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P2.08 - Poster Session 2 - Radiotherapy (ID 198)
- Event: WCLC 2013
- Type: Poster Session
- Track: Radiation Oncology + Radiotherapy
- Presentations: 1
- Coordinates: 10/29/2013, 09:30 - 16:30, Exhibit Hall, Ground Level
P2.08-024 - A new dose constraint reduce the incidence and severity of radiation-induced pneumonitis in locally advanced NSCLC treated with Intensity-Modulated Radiotherapy (ID 2913)
09:30 - 16:30 | Author(s): A.A. Khalil
Applying Intensity-Modulated Radiotherapy (IMRT) techniques to patients with stage III NSCLC allows treating large tumour volumes and bulky mediastinal lymph nodes while respecting the usual normal tissue constraints to the lungs and organs at risks. IMRT techniques lead to irradiating a large lung volume with low doses (lung bath). The volume of lung receiving doses of 5 Gy or more (V5) may estimate the toxicity related to low dose irradiation. In the current study, an analysis was performed to test whether the introduction of IMRT was associated with increased incidence of severe radiation pneumonitis (RP) compared to three-dimensional conformal radiotherapy (3D-CRT) and whether introducing a new dose constraints to the V5 (V5 = 60%) would reduce the incidence and/or severity of radiation pneumonitis.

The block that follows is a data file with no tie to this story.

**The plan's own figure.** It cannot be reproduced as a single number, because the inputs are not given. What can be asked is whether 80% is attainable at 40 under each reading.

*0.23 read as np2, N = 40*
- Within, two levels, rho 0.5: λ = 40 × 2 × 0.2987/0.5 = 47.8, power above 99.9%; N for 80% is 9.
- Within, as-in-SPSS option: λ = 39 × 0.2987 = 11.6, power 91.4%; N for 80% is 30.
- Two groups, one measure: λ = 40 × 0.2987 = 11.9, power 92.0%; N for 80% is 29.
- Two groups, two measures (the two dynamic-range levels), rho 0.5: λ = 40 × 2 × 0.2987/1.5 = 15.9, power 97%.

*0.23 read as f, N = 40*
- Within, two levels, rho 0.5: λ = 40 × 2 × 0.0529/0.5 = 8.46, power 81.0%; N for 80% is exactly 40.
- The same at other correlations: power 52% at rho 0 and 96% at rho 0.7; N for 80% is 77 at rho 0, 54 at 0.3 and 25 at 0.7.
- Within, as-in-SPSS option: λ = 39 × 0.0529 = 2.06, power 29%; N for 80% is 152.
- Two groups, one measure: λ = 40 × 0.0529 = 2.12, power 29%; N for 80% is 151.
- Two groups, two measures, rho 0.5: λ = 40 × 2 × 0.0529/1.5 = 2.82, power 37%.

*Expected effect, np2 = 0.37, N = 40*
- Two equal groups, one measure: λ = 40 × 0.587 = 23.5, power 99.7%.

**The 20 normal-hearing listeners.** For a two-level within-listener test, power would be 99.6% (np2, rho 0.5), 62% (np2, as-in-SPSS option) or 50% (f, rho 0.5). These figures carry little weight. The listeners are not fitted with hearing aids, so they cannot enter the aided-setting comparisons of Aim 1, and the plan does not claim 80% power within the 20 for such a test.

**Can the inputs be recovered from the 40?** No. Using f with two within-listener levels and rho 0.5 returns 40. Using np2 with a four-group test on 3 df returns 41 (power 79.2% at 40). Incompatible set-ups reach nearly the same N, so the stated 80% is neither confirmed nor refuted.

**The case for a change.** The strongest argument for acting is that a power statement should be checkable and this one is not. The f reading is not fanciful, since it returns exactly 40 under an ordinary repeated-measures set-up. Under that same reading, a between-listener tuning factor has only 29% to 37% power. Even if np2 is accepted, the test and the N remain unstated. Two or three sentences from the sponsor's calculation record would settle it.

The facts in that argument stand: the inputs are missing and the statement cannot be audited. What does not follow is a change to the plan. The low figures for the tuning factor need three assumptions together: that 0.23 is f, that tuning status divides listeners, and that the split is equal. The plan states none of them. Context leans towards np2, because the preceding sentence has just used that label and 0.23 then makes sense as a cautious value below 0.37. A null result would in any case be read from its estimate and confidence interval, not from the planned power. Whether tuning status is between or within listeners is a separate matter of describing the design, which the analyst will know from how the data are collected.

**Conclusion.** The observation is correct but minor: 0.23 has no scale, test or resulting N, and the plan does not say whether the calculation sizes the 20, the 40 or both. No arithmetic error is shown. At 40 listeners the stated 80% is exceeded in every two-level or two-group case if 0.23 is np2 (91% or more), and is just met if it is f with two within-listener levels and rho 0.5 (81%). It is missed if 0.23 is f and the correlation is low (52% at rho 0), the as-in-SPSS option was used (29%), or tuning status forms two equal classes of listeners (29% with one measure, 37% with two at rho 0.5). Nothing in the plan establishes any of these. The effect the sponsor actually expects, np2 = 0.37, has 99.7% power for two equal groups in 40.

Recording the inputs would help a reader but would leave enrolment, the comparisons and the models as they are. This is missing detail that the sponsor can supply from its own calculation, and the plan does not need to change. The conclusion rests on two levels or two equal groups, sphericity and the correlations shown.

The control group included 105 patients with pathologically confirmed inoperable stage III NSCLC receiving radical radiotherapy (60-66Gy in 2Gy/fraction) between 2007 and 2009, at our department using 3D-CRT. The Study group included ninety consecutive matching patients receiving the same radical dose of radiotherapy using IMRT in the period January 2011 to June 2012. The first 35 patients (group I) were treated with standard dose constrains on MLD (maximum 20 Gy) and V20 (Maximum 40%). In group II including 55 patients, a new dose constraint to V5 was introduced (maximum 60%). All patients were seen weekly under radiotherapy, 6 weeks after, and then with 3 months intervals. Radiation Pneumonitis was graded using CTC 3.3. The clinical and dosimetric parameters related to RP were analysed using SPSS.
IMRT was delivered using 4 to 8 beam arrangements. The incidence of grade 3 or more RP in the control group reciving 3D conformal radiotherapy was 16.3% (2% lethal). This was increased to 33% (14% lethal) in group I. Introducing a new dose constrain for the volume receiving low dose (V5) reduced the incidence of severe radiation pneumonitis to less than 10% (0% lethal) in group II. Neither the Mean Lung Dose nor the volume receiving 20 Gy (V20) values were significantly different in the 3 groups.
Irradiating large lung volumes with low radiation doses of 5 Gy or more is associated with higher incidence of severe pneumonitis that is potentially lethal despite respecting the V20 and MLD constraints. Using IMRT in patients with large tumours especially if receiving concurrent chemotherapy should be performed with caution. The cut level of V5 of 60% was applied in our department and was found feasible.